The same laws and operations work in CS today as were there even before the advent of the computer. Learning to program helps in virtually anything.

It certainly makes more sense people getting CS degrees than what happened years ago for lack of it - that is companies hiring people with any degrees. Learning to think never hurts anyone.

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Posted by Outsider
a resident of another community
on Aug 6, 2012 at 8:06 pm

I gather maguro_01 doesn't have a clue what one actually learns in a CS major. A CS major forms the basis of one of the more satisfying careers with unlimited possibilities. One cannot become a professional building future computing systems without the necessary skills. A minor in CS only gives you the ability to work with CS professionals ... you won't be creating anything yourself.

Like this comment
Posted by gee
a resident of Another Palo Alto neighborhood
on Aug 6, 2012 at 11:04 pm

I've been a programmer since '79 and I have many friends that have careers that are that long. I think maguro_01 has been feed some misinformation.

1 person likes this
Posted by Lothar
a resident of Barron Park
on Aug 6, 2012 at 11:14 pm

Posted by gee: "I've been a programmer since '79 and I have many friends that have careers that are that long. I think maguro_01 has been feed some misinformation."

Or has been laid off and can't find another job.

Like this comment
Posted by Qasim
a resident of another community
on Aug 7, 2012 at 2:04 am

And with coming age of computational sociology, after computational biology which is still in its infancy, CS majors will have a ton of exciting things to do for a long time to come.

4 people like this
Posted by maguro_01
a resident of Mountain View
on Sep 15, 2012 at 5:51 pm

Sorry I didn't notice these comments some time ago. I do have a CS degree with additional digital and analog hardware background enabling me to continue working as a contractor on communicating embedded devices - the 'internet of things'. It is rewarding and interesting.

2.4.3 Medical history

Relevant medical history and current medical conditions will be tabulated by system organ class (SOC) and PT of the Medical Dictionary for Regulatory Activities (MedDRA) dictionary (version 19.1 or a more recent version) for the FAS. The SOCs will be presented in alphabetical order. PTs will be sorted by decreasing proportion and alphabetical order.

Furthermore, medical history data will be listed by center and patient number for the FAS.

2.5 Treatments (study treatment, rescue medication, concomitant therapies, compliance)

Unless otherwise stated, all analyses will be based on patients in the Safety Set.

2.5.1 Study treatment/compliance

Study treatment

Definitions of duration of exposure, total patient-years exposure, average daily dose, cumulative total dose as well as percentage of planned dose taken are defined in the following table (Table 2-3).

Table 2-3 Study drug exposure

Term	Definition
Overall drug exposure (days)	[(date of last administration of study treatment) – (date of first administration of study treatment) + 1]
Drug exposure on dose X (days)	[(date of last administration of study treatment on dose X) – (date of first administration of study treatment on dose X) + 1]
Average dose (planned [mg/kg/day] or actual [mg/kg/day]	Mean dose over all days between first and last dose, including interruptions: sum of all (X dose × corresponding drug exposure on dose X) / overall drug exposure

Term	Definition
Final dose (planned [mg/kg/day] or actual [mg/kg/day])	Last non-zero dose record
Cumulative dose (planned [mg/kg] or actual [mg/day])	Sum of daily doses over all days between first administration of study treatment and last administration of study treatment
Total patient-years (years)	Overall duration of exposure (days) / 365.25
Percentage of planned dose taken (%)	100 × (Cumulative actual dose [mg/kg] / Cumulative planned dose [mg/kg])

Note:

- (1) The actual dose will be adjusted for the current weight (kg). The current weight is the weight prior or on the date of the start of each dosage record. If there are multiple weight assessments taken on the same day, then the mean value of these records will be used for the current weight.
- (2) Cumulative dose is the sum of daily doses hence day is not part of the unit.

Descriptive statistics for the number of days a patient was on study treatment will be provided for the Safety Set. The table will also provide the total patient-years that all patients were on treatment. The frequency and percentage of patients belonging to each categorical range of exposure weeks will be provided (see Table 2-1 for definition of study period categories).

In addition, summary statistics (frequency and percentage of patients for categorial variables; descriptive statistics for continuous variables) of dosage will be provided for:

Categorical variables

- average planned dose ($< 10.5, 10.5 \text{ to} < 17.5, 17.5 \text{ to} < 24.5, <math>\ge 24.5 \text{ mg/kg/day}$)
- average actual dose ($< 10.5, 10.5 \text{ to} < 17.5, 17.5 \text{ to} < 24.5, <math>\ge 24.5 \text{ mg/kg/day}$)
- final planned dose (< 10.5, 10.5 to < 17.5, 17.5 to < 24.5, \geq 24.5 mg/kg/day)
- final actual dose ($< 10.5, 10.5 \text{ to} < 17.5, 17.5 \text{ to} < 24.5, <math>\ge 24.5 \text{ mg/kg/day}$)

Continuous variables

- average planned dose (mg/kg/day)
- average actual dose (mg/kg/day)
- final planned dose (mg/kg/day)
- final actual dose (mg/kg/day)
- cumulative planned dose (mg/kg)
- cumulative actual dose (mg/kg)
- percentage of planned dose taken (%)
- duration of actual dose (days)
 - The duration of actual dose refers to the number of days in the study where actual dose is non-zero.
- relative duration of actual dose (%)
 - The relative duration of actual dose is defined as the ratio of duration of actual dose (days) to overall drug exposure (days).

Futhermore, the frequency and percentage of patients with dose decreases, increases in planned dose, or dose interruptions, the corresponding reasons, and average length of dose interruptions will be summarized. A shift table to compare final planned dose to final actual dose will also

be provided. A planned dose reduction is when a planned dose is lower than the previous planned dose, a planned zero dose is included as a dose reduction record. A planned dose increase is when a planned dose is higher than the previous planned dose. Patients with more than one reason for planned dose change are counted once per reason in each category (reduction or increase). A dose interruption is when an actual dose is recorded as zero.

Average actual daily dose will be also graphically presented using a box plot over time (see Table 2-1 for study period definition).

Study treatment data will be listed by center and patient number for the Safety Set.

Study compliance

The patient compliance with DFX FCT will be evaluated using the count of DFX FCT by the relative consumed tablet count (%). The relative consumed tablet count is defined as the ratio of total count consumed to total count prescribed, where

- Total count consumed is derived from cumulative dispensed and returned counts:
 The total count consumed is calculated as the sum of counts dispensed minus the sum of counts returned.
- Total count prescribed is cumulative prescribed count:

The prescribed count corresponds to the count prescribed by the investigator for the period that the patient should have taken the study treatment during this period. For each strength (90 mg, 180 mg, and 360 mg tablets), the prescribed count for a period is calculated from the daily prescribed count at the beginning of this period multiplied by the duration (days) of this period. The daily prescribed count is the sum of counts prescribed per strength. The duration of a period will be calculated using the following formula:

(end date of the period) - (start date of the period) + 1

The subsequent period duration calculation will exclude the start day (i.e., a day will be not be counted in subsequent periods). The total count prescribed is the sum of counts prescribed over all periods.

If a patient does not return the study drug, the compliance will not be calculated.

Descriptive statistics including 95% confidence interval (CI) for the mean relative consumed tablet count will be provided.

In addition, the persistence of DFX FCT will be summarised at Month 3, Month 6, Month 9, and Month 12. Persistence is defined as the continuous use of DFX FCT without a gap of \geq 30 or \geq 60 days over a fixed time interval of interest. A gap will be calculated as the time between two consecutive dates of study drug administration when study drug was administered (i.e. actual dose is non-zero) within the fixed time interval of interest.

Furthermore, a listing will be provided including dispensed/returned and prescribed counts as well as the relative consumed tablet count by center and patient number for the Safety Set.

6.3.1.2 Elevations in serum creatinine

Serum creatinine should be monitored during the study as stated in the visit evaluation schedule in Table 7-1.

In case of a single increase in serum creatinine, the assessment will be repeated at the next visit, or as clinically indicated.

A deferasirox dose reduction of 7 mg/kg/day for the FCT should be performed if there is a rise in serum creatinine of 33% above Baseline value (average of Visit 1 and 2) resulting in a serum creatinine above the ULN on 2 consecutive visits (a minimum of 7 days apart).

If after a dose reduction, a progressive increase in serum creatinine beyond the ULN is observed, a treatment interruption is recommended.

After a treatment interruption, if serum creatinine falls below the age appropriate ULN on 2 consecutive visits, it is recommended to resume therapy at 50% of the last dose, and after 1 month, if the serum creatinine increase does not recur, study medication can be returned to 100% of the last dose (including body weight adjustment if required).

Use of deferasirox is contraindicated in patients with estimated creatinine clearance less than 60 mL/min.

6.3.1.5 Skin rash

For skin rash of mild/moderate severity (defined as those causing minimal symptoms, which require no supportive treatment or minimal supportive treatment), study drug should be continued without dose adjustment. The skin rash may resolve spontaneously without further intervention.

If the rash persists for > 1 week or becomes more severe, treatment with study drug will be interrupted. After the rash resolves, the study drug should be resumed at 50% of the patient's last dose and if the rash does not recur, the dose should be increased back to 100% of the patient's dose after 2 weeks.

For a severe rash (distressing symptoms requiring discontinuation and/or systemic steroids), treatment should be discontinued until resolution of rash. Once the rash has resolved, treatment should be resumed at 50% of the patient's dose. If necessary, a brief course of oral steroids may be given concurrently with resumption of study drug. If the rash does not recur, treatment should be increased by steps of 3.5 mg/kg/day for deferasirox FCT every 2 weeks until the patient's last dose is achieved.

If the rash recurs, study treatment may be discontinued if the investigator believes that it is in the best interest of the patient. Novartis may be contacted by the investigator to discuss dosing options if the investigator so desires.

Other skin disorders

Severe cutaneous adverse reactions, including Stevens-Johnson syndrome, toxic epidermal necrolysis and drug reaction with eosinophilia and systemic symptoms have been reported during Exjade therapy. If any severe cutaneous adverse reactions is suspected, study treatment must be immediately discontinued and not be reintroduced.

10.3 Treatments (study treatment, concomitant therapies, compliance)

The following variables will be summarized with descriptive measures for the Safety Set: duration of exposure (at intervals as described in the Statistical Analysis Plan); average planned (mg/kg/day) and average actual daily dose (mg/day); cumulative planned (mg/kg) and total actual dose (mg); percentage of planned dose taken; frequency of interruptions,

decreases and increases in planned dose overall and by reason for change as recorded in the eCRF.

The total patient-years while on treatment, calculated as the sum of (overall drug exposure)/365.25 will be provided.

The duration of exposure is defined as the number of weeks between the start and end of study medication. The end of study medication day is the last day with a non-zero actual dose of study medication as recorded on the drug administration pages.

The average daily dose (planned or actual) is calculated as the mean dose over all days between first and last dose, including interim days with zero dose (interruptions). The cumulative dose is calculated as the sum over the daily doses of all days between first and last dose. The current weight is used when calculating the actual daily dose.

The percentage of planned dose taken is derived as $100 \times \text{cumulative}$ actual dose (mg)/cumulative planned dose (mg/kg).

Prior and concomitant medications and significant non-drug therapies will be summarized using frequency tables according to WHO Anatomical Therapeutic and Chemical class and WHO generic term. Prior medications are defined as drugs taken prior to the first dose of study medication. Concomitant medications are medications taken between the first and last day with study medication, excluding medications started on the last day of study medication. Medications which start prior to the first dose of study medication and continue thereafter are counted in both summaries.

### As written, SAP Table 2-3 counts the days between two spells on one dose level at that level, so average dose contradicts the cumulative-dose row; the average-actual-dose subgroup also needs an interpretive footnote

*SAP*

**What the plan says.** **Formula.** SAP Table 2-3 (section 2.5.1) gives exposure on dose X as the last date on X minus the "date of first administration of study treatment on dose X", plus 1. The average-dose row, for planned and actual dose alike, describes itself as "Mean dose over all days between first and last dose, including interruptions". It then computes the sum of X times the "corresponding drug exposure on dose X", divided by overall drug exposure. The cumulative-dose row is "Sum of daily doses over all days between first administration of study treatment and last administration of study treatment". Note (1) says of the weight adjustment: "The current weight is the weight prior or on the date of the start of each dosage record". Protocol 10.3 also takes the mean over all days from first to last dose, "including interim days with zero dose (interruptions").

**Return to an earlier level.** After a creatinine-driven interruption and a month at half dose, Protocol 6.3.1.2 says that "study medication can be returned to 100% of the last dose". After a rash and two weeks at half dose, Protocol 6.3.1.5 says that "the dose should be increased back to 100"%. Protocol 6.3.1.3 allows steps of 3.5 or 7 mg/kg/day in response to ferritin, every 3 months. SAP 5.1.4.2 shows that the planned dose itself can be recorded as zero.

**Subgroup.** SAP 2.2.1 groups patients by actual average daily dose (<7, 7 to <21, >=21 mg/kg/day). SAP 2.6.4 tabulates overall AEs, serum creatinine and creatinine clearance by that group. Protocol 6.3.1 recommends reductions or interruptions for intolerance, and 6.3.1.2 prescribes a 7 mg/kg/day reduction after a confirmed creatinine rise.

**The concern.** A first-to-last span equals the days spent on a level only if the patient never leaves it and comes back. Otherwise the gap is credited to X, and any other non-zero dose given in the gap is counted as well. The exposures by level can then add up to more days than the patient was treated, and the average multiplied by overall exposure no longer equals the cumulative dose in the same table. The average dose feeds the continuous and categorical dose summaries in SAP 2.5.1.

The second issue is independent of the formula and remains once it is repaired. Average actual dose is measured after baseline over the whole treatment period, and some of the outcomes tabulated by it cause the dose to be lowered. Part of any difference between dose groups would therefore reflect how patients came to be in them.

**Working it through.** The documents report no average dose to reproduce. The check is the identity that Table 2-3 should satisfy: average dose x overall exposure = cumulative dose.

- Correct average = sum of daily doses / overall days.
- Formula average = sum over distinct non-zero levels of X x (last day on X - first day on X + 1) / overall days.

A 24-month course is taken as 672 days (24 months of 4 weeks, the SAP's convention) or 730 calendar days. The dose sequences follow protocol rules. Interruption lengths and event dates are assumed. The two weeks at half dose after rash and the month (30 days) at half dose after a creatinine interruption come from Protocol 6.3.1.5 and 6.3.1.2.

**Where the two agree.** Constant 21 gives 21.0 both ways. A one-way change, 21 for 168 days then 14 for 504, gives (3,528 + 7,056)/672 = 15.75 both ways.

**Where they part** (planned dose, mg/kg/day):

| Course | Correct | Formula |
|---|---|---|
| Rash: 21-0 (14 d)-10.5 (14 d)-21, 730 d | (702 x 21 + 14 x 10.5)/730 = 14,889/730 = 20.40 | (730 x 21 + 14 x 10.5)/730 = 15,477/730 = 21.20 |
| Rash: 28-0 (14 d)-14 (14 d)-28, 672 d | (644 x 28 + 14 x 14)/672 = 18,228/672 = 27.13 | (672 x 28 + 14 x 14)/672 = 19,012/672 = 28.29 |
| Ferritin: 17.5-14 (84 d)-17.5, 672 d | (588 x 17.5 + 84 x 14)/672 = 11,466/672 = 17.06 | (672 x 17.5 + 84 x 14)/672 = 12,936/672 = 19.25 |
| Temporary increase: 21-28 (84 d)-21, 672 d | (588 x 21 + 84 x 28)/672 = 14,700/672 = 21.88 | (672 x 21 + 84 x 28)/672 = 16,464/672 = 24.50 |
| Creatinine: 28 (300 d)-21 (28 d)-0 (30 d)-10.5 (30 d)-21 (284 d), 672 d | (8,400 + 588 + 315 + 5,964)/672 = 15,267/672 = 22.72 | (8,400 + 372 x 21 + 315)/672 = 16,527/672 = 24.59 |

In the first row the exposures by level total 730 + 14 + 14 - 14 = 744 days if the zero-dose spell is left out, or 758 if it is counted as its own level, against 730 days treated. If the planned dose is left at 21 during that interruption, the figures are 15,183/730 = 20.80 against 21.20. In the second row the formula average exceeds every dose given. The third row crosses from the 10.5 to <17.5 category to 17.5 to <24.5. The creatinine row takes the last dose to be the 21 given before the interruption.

It is inarguable that US programmers in general have truncated careers. The basic reason is the scale of the visa worker programs. Brain draining the world is a privilege, of course. We get fine colleagues and good neighbors out of it. But the scale is so large that most are average and the numbers have in some years come close to the Labor Department's estimates of new jobs in the field. The numbers have ranged from 65,000/yr to 195,000/yr plus L types (international intracompany transfers). I think there are presently 85,000/yr including local graduates.

Remember the program as it stands was bought from Congress by corporations. Corporations apply for the work visas and for any Green Card after that. The individuals do not. Changing jobs resets the Green Card process which takes many years. So the worker is essentially indentured. They are low balled a bit, but I see many seem to be working at least 50 hour weeks for the straight salary. There are many stories of older US programmers who have to train their replacement as a condition of severance, also including non-disclosure. No, Lothar, that has not happened to me.

These days the new grad job market has improved though startups tend to fads as always. But the grads generally won't work in the field for more than a dozen-15 years. That's the reality and it's hard to see how it can be argued with. We know the value of our core CS education. We also know that new languages and the like are not hard to become proficient in. Tell that to a personnel resume scanner who thinks languages are all encompassing "skills" like Word to a secretary or that CS knowledge exists and is important. CEO's have testified likewise to Congress. There never have been studies showing a labor market shortage in US tech, though there might be a shortage of US grads now since so many smart people have bailed or gotten Masters in Marketing, etc.

Once again it is a privilege to brain-drain the world which I hope the US continues to earn. But that's not what the bought-in-Washington H-1B program does. An excellent, well researched data base on the subject is at Web Link which can serve as a data base for discussion. Dr Matloff has written on and researched the topic for many years and is himself a professor in the field.